YMMV / Jet Force Gemini

  • Awesome Music: All of it — from the title screen, to the ominous final level, and every planet, minigame, and character select screen in between. This is Rare music at its most epic. Honorable mention goes to Meeting Mizar part 2, which was used to great effect in Super Mario Bros. Z.
  • Best Level Ever: The final level on Mizar's Asteroid. Between the music, the tough enemies, the cool stage design with Earth looking overhead as you rush to stop Mizar and the fact that there are no Tribals sets the scene for one of the coolest stages in the game. Pull out your Tri-Rocket Launcher and have a blast.
  • Breather Level: The Water Ruin stage, which has absolutely no enemies. Gem Quarry too, but you have a gem-scooping Mini-Game to do there.
  • Cult Classic: Not as well-known as Rare's other classics, but it has a positive reputation among those that have played it.
  • Designated Hero: One Let's Player has argued that King Jeff actually sucks at being a hero, considering he failed to stop his brother from turning to evil, turned an entire planet into a zombie-infested wasteland and forced the Jet Force team to save the Tribals, at the expense of the people of Earth. Others would even go as far to say that Jeff refusing to let the Federation take his brother into custody means he's more of a sympathizer or accomplice.
  • Good Bad Bug:
    • In Tawfret, if you can pin a zombie against a wall or tree with a Shuriken, the Zombie won't die, but it'll remain in place. For some reason though, the game continues to think that the Shuriken is continuously "killing" the zombie. Within seconds, your kill count will hit a cap of 65535 and your accuracy will be somewhere in the 100,000% range. All with 5 Shurikens.
    • Seems to be a Rare Ware thing. GoldenEye's shotgun had a similar problem - blasting one person with it at point blank range was 500% accurate (because its shells spreaded into five shots).
    • It may be something about Tawfret itself; you can expect an accuracy rating of 228% or above after killing the boss, even without shuriken.
    • Tri rocket launcher -> 3 hits -> 300%? Same for the shotgun, perhaps? Does seem like a plausible oversight. Explosives also registered a hit for every drone caught in the blast. So you can hit 300% or better with a well placed grenade.
    • On the Water Ruin, using the Flamethrower on Tribals standing out on the oceanic ruins will cause them to sink into the ocean. If using Vela, one can dive into the sea and see the little furballs still alive and waving.
  • Nightmare Fuel:
  • Polished Port: A minor example wit the version of the game on Rare Replay for Xbox One; the game has fewer framerate issues than the original version, and after a patch fixed it, there's even an option for a somewhat more modern control scheme.
  • The Scrappy: A lot of players really, really dislike the Tribals.
  • Scrappy Mechanic:
    • The classic-styled controls didn't age all that well. Luckily, a patch for the Rare Replay port added an option to bring it to a more modern standard.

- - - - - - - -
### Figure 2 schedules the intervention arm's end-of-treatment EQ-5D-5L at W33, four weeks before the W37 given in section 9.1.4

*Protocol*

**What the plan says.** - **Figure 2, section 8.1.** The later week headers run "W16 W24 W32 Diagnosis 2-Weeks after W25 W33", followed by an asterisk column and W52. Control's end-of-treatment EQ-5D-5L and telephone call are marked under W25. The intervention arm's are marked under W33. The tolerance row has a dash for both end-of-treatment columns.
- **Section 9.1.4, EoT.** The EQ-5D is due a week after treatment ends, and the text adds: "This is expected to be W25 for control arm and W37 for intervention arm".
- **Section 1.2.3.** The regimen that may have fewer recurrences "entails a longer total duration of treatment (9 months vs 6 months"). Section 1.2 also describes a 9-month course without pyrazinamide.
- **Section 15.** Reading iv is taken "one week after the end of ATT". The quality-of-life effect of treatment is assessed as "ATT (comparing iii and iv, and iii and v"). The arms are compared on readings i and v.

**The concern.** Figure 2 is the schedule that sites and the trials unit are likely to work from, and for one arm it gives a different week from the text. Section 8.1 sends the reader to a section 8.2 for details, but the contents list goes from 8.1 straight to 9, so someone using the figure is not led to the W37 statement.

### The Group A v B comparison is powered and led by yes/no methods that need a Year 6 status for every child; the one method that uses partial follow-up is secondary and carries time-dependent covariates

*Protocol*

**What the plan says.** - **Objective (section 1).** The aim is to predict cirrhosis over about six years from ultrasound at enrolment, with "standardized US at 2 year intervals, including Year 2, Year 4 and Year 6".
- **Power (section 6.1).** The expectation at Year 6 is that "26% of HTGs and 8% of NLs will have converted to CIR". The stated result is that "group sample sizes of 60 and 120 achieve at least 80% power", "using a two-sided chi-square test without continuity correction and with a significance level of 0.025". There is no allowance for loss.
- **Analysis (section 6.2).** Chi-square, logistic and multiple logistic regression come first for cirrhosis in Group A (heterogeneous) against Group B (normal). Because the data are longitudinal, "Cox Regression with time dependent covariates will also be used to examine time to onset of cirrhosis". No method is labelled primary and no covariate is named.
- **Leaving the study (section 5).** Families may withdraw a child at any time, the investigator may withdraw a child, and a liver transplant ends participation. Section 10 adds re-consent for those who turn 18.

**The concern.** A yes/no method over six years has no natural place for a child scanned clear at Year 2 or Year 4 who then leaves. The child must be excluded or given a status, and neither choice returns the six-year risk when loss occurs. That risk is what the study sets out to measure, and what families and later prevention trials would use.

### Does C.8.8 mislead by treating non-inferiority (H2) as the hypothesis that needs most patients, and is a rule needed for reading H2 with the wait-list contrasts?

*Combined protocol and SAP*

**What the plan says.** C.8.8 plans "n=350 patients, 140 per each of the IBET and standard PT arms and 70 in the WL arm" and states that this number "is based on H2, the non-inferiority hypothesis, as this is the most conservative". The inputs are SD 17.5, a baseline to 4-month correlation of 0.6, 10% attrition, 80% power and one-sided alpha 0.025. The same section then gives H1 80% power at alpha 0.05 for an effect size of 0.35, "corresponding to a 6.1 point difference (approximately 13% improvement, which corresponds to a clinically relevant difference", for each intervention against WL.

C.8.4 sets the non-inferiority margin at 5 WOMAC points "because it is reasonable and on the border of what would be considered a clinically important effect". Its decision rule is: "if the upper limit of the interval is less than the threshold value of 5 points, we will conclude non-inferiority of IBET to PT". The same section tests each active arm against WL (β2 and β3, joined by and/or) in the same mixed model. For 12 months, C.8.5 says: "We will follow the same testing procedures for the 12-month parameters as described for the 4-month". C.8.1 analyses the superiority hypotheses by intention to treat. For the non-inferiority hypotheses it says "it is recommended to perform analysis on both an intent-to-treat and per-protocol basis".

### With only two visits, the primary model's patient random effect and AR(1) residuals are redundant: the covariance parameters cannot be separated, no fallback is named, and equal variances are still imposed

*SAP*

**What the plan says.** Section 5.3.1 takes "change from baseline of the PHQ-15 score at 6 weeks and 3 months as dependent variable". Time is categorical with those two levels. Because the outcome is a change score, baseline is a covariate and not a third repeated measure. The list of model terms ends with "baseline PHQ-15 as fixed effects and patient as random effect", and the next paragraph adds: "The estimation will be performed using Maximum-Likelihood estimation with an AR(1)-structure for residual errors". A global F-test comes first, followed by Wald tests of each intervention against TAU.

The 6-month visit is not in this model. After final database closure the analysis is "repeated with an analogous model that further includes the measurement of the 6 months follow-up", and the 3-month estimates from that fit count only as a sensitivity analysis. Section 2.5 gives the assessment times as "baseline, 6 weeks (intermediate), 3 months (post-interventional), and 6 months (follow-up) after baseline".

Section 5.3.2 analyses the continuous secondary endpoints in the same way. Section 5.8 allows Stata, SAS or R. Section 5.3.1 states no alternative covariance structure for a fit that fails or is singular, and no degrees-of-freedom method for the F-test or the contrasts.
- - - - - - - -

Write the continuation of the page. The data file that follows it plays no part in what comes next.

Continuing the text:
• The requirements to access the Definitely Final Dungeon and by extension beat the game involve collecting a bunch of spaceship parts for an ancient Tribal ship and also rescuing every single Tribal in the game. The first part isn't that bad since your new upgrades take you to new stages and access new areas to explore, but rescuing the Tribals is a massive pain and will require you to backtrack through old stages to get Tribals that you couldn't before. Rare games are a bit infamous for their Gotta Catch 'Em All elements but few games required you to do so in order to beat the base game. A lot of players just stopped playing at this point of the game.
  • Suspiciously Similar Song: The character select theme sounds nothing like the Imperial March... In fact, the entire musical style could be called a Star Wars pastiche.
  • That One Boss:
    • So Mizar's the Final Boss, he's supposed to be hard. But still, the second battle against him is very difficult given the standard set by the other bosses, largely due to his enormously cheap electric jump rope of doom (which can inflict enough damage to wipe out 1/8 of your maximized health), which usually got combined with tricky camera angles. Worse, the first time you fight him, he's a complete pushover, leading to lowered expectations for the second fight.
    • The Mechantids. They both have sequential and relatively small weak points, the battlefield is dark, they have a lot more variety to their attacks than any boss besides the Mizar rematch, and you have to keep track of two at once for most of the fight.
  • Unintentionally Unsympathetic: It's kind of hard to feel bad for Jeff at the end of the game. While he's clearly a leader who will do anything to save his people, the fact that he is essentially holding Earth for ransom by refusing to cough up the last spaceship part until the Gemini team saves all the Tribals kinda rubbed players the wrong way and by the end will end up hating the Tribals more than feeling bad for them.
  • Uncanny Valley: The three main characters' designs have barreled into this as technology marches on.
  • Viewer Gender Confusion: Ivana the Bear is female, but not many players remember this. As a bear with no visible reproductive parts, it would be understandably hard to tell if it wasn't for her name.
  • What an Idiot: Who designs space ships and bases with doors that only open when all the guards are killed?

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